Not all of the great witchcraft films were actually about witches – more than a few focused on the evil forces behind the witch trials in Salem and across Europe – which brings us to Michael Reeves’ Witchfinder General.
Vincent Price stars as Witchfinder Matthew Hopkins in this 1968 British production. Hopkins is a man who uses the witchcraft hysteria for his own benefit, traveling the country dealing with supposed “witches” while secretly becoming wealthy and using his perceived power for nefarious purposes.
Hopkins goes after the wrong person when he targets a priest, though, and the priest’s niece’s fiance (Ian Ogilvy) hunts him down at great personal risk. While there aren’t any real witches in this particular entry (which was retitled The Conqueror Worm in its American release to tie it in with the Poe films Price was doing with Roger Corman at the time), it’s still an interesting film in that it captures the insanity of the witch trials era quite nicely.
Mark of the Devil
This 1970 cult classic keeps with the same themes as Witchfinder General – it’s a tale focused on the immoral nature of the witch hunters as opposed to the actual witches themselves.
Michael Armstrong’s film has earned a reputation for being shockingly (for the time…) violent and gory. Herbert Lom plays a brutal witch hunter working for the church. Udo Kier serves as his apprentice, but soon becomes disillusioned when he realizes that Lom and the church are really using the witchcraft panic for their own benefit.
Mark of the Devil really loves to focus on the medieval torture methods used to get witches to confess – and at the time of its release, actually came with its very own barf bag… just in case all the torture was too much to bear. The film looks quaint by today’s standards, but it’s still an important entry in the witchcraft film canon.
TRAILER IS NOT SAFE FOR WORK
Ken Russell’s 1971 drama is arguably the most famous and revered film about witchcraft – a fantastically made period piece full of political intrigue, perversion and pretty much everything else you’d expect to find in a period movie about witch trials.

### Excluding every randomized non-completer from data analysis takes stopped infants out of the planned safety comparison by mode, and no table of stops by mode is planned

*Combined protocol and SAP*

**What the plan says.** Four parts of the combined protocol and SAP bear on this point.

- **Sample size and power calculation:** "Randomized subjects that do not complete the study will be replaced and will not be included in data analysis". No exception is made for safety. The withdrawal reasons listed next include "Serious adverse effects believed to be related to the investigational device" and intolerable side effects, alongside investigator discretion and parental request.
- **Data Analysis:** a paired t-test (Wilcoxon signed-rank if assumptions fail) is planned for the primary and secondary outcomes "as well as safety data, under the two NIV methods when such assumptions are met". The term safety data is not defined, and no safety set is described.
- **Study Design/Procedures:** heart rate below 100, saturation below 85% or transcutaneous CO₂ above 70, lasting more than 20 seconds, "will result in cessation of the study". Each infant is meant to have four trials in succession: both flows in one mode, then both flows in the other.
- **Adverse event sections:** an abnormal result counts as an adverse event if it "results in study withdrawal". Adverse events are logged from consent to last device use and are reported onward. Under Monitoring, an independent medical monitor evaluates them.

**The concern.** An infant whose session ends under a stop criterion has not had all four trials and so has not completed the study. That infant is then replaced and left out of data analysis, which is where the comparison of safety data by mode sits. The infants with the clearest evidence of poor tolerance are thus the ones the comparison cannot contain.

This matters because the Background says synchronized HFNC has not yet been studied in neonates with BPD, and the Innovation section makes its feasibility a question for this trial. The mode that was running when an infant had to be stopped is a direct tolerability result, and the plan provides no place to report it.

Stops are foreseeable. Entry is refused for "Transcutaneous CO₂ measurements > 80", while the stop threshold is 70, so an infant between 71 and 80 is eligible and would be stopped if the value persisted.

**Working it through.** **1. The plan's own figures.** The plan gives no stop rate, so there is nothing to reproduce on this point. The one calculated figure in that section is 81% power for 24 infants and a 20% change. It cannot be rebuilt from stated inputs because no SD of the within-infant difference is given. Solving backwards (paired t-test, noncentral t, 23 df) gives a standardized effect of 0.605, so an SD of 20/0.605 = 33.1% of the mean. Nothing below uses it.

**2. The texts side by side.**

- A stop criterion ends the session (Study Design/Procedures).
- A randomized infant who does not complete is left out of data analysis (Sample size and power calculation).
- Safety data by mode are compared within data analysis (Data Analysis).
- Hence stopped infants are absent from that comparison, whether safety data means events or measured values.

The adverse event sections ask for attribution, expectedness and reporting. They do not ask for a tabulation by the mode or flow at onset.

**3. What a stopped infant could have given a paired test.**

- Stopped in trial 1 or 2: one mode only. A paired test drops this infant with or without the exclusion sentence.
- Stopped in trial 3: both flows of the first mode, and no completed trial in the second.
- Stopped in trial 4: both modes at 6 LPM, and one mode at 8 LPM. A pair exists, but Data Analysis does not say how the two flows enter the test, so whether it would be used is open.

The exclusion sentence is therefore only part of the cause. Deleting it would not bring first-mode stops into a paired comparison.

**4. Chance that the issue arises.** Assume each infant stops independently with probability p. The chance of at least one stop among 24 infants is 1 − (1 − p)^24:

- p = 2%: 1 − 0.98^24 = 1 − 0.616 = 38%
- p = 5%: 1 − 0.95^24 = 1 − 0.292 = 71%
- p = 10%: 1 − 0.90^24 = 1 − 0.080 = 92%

Cardinal Richlieu wants to take over the city of Loudon and only Father Urbain Grandier (Oliver Reed) stands in his path. When the priest doesn’t step aside, Richlieu cooks up some charges that Grandier is a witch (or in this case, a warlock…) overseeing a Satanic nunnery. Sister Jeanne (Vanessa Redgrave) gives him all the ammo he needs…
The Devils is a beautifully made film filled with controversial imagery – but that’s hardly the only reason to see it. While some have labeled the title as blasphemous, it’s hard to shake the feeling that Russell’s film is essentially celebrating the power of faith and Christianity through Grandier. Genuinely an amazing film.
TRAILER IS NOT SAFE FOR WORK
Haxan: Witchcraft Through the Ages
Benjamin Christensen’s 1922 silent film was inspired by the director’s reading of the Malleus Maleficarum (the 15th century handbook for inquisitors looking to root out witches), and the Swedish/Danish production has the distinction of being the most expensive silent film made in Scandinavia. It’s also a documentary – with fictional re-creations that rivaled the straight horror films of the time.
Christensen’s film explored how witch hunts were often really inspired by a misunderstanding of mental illness, misinformation and hysteria. It features some graphic torture, violence and a fair amount of nudity for a film of the period – which led to it being banned and censored in many countries.
Broken up into four parts, the film is filled with genuinely striking re-creations of medieval life. While some of the information is woefully out of date, Haxan is still worth any witchcraft fanatic’s time.
For my money, Dario Argento’s Suspiria is the greatest film about witches ever made. Featuring a hazy, dreamlike narrative about a coven of witches who secretly run a German dance academy, Argento’s film is gorgeous visually even if it doesn’t always make sense in narrative terms.
The phantasmagorical film was inspired by Thomas de Quincey’s essay Levana and our Ladies of Sorrow, which posited that the world was secretly ruled by three wicked mothers. Mater Suspiriorum (the Mother of Sighs) is the focus of this film. Argento would return to the tale of the Three Mothers with Inferno and Mother of Tears.
Suspiria benefits from Argento’s gorgeous direction (hints of German Expressionism abound in the camera setups and set design), lurid use of color, and unforgettable Goblin score. While the odd narrative rhythms might put off some American viewers, stick with it because Suspiria is an amazing piece of Italian horror cinema and makes for an interesting double bill when coupled with Bava’s Black Sunday.